In this photo released by Suez Canal Authority, the Ever Given, a Panama-flagged cargo ship is accompanied by Suez Canal tugboats as it moves in the Suez Canal, Egypt, Monday, March 29, 2021. Salvage teams on Monday set free a colossal container ship that has halted global trade through the Suez Canal, bringing an end to a crisis that for nearly a week had clogged one of the world’s most vital maritime arteries. (Suez Canal Authority via AP)

In this photo released by Suez Canal Authority, the Ever Given, a Panama-flagged cargo ship is accompanied by Suez Canal tugboats as it moves in the Suez Canal, Egypt, Monday, March 29, 2021. Salvage teams on Monday set free a colossal container ship that has halted global trade through the Suez Canal, bringing an end to a crisis that for nearly a week had clogged one of the world’s most vital maritime arteries. (Suez Canal Authority via AP)

With ship now freed, a probe into Suez Canal blockage begins

When blame gets assigned, it will likely lead to years of litigation to recoup the costs

Experts boarded the massive container ship Tuesday that had blocked Egypt’s vital Suez Canal and disrupted global trade for nearly a week, seeking answers to a single question that could have billions of dollars in legal repercussions: What went wrong?

As convoys of ships again began travelling through the artery linking the Mediterranean and Red Seas, a canal service provider said more than 300 vessels carrying everything from crude oil to cattle were still waiting for their turn in a process that will take days. Egyptian government officials, insurers, shippers and others similarly waited for more details about what caused the skyscraper-sized Ever Given to become wedged across the canal on March 23.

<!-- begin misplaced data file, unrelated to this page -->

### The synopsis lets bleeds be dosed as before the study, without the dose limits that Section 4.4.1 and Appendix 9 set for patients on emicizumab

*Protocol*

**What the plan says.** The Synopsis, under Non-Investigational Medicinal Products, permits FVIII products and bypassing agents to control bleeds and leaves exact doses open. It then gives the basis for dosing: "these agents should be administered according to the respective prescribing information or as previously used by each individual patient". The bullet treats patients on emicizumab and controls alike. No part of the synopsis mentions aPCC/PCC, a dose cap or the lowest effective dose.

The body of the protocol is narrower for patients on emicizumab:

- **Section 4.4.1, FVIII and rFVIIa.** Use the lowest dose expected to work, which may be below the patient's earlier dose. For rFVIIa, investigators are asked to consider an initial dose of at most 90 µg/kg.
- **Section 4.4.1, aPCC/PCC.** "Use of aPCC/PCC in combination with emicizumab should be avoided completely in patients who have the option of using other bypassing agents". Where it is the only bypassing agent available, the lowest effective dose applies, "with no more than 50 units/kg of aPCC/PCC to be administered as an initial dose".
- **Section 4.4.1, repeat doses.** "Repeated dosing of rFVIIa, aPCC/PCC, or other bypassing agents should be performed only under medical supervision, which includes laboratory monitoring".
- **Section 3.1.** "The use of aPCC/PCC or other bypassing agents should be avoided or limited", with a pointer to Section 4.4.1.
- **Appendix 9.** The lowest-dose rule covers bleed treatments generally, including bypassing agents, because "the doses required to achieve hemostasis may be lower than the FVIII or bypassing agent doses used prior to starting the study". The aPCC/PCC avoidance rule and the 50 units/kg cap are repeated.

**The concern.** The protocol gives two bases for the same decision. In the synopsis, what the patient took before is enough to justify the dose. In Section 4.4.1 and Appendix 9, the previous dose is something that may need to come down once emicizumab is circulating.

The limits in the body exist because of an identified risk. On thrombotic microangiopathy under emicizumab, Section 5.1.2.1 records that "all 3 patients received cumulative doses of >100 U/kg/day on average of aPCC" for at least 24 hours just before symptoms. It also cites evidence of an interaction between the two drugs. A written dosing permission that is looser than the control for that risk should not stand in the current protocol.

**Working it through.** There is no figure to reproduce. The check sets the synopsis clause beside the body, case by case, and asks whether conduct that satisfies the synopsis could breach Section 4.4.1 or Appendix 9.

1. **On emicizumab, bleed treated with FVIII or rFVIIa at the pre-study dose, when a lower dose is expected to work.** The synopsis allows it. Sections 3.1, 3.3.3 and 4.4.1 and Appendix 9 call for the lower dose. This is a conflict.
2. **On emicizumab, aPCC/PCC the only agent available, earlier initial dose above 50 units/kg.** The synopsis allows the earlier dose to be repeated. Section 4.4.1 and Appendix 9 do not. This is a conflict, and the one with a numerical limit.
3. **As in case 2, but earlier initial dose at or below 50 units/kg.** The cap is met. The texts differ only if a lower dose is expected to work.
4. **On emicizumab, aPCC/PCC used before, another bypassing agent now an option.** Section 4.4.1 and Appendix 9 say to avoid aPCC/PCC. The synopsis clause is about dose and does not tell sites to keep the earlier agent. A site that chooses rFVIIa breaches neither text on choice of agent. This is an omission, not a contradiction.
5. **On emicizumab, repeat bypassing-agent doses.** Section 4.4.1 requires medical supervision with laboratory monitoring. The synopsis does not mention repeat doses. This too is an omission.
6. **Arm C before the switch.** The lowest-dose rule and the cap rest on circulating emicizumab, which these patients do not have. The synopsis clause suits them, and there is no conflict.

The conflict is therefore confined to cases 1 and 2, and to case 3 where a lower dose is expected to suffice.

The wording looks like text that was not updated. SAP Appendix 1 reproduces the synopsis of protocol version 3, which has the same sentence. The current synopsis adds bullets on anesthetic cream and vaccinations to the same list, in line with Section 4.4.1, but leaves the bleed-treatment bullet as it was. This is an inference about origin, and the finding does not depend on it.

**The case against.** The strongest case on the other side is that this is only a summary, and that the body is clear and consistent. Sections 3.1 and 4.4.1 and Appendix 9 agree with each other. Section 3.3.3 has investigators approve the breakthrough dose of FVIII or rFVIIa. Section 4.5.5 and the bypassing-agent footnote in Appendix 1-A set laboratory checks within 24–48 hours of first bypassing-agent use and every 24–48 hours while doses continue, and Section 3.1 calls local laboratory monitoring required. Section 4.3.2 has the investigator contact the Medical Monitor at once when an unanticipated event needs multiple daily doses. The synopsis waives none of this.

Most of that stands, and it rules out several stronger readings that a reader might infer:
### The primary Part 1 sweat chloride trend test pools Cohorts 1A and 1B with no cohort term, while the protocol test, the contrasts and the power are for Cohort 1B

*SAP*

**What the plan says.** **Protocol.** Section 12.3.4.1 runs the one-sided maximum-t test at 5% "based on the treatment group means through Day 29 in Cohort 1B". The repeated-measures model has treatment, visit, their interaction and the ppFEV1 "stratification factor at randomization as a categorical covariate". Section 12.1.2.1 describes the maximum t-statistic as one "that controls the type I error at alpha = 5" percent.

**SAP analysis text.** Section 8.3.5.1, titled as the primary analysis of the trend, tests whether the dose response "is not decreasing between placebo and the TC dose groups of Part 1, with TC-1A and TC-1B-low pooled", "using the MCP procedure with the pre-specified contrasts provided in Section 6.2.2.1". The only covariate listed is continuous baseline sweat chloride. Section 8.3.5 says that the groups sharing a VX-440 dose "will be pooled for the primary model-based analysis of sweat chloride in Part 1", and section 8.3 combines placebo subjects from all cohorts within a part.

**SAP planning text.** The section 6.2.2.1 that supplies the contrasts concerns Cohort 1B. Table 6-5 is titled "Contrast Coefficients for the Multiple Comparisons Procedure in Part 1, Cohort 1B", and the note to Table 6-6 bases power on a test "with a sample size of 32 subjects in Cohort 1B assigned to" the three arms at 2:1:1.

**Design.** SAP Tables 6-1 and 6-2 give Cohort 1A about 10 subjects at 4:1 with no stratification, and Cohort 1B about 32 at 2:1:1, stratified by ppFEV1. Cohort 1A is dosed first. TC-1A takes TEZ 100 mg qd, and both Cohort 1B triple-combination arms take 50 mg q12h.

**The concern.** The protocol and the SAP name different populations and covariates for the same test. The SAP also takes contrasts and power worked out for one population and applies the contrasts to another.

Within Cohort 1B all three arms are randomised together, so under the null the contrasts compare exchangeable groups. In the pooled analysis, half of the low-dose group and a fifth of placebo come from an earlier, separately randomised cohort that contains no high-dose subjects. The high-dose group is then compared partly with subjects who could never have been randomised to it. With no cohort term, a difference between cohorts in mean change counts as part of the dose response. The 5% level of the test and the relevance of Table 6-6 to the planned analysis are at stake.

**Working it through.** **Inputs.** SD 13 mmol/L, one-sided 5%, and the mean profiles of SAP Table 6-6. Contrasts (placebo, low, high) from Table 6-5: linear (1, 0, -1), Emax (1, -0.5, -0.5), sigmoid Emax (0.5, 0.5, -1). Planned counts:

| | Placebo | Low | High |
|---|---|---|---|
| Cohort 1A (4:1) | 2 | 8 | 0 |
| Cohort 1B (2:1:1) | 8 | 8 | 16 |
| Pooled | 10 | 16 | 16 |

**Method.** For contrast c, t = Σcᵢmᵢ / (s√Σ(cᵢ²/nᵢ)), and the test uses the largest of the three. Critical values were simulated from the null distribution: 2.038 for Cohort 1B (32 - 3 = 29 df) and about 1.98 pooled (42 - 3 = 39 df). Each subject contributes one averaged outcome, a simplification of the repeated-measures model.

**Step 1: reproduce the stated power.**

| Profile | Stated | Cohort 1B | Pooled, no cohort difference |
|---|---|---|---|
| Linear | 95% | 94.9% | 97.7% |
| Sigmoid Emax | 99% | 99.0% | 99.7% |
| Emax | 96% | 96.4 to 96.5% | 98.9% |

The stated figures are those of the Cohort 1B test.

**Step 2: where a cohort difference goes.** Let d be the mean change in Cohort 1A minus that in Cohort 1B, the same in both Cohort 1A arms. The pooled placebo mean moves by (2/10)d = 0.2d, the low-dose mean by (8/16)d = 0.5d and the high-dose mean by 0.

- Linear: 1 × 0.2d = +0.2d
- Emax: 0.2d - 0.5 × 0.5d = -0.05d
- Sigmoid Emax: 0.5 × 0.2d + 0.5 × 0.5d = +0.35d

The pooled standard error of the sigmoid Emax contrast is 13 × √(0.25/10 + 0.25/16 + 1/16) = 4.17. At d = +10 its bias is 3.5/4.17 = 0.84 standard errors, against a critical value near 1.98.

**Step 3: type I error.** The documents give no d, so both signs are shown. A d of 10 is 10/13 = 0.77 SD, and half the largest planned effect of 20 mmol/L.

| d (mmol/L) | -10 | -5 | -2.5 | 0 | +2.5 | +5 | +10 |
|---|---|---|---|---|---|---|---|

When blame gets assigned, it will likely lead to years of litigation to recoup the costs of repairing the ship, fixing the canal and reimbursing those who saw their cargo shipments disrupted. Since the vessel is owned by a Japanese firm, operated by a Taiwanese shipper, flagged in Panama and now stuck in Egypt, matters quickly become an international morass.

“This ship is a multinational conglomeration,” said Capt. John Konrad, the founder and CEO of the shipping news website gcaptain.com.

Experts boarded the Ever Given as it idled Tuesday in Egypt’s Great Bitter Lake, just north of the site where it previously blocked the canal. A senior canal pilot, speaking on condition of anonymity because he was not authorized to talk to journalists, told The Associated Press that experts were looking for signs of damage and trying to determine why the vessel ran aground.

There could be significant damage to the the ship, Konrad warned. Stuck for days across the canal, the ship’s middle rose and fell with the tide, bending up and down under the tremendous weight of some 20,000 containers across its 400-meter (quarter-mile) length. On Monday, when workers partially floated the ship, all that pressure came forward to its bow.